Thursday, August 6, 2009: 10:30 AM
Sendero Blrm II, Hyatt
An organizing challenge in the study of food webs is to understand how perturbations to one trophic level extend to other levels. On Yellowstone’s Northern Range, riparian willows (Salix sp.) have been heavily browsed by elk (Cervus elaphus), leading to an alternative state in the plant community where willows are rare and small in stature. Wolf reintroduction in 1995 has likely reduced elk numbers and may have changed their foraging behavior, leading to reduced herbivory on willows. However, whether a reduction in herbivory is sufficent to allow for willow recovery remains unclear because many Northern Range streams are incised and lack the populations of beaver that occupied them in the early 1900s. These changes in the landscape may stabilize the alternative state. In 2001, we began a manipulative experiment to investigate how herbivory and water table decline influence willow growth at four sites in the Northern Range. Initial results from the first five years of this experiment suggested that water table depths may constrain the potential for willow recovery even when herbivory is eliminated. Here we build on those analyses with additional data. We explored willow height dynamics using Bayesian hierarchical models to describe changes in plant height. We used these models to describe individual willow height dynamics, and to evaluate the importance of covariates.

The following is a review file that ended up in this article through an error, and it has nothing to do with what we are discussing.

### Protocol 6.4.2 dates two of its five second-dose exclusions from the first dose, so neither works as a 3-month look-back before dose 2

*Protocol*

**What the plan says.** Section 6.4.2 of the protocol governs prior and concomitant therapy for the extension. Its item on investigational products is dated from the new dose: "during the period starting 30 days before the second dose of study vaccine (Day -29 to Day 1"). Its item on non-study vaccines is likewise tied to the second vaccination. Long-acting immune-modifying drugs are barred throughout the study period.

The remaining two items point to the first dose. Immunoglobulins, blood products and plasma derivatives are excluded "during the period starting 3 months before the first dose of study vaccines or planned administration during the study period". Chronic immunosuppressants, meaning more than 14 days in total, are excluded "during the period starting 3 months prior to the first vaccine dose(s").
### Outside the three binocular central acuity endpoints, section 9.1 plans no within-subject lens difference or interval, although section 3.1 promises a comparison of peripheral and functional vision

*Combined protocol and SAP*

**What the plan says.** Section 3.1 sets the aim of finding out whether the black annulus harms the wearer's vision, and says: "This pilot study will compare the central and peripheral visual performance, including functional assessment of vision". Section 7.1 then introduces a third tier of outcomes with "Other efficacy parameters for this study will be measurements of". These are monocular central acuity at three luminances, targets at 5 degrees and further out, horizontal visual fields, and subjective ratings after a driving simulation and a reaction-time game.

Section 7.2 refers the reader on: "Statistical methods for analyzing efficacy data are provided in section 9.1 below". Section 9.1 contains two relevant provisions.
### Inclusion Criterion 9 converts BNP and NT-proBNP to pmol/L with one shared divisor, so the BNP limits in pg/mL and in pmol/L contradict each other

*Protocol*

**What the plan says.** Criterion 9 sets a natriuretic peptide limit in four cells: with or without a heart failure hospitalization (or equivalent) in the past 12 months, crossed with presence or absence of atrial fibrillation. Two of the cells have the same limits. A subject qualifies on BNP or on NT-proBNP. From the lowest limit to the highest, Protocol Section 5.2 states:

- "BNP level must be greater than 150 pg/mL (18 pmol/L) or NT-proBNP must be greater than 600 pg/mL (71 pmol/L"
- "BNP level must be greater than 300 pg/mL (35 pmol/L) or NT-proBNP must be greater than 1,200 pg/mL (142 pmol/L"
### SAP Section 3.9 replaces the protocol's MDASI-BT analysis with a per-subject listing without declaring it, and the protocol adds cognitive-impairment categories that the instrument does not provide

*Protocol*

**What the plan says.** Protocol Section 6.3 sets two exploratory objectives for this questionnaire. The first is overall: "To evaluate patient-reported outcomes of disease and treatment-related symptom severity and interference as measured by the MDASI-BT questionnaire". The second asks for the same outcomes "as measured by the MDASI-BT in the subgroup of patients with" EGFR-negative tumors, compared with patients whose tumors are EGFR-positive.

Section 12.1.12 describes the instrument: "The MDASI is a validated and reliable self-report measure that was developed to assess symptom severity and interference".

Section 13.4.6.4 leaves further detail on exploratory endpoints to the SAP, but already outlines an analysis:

We show that continuous predictors such as water table mean and variance through the growing season as well as overwinter browsing intensity explain individual plant height gains through time. Annual growth rates of willows are shaped by interactions between plant height and browsing intensity as well as interactions between water table depth and browsing intensity. In addition to linear effects, the best models included random effects explaining site-level and year-to-year variation. These results suggest that willow recovery is inhibited not only by water table depth, but also by high variability in the water table throughout the growing season. The effect of temporal variance provides additional evidence of the positive effect of beaver dams on willow growth dynamics. Our models also indicate that willow height recovery in areas adjacent to incised streams will be slow even if browsing pressure is severely reduced. This work provides additional support to our earlier findings that relaxed herbivory resulting from reduced predation pressure by wolves on elk does not lead to a rapid state change in willow communities in Yellowstone National Park.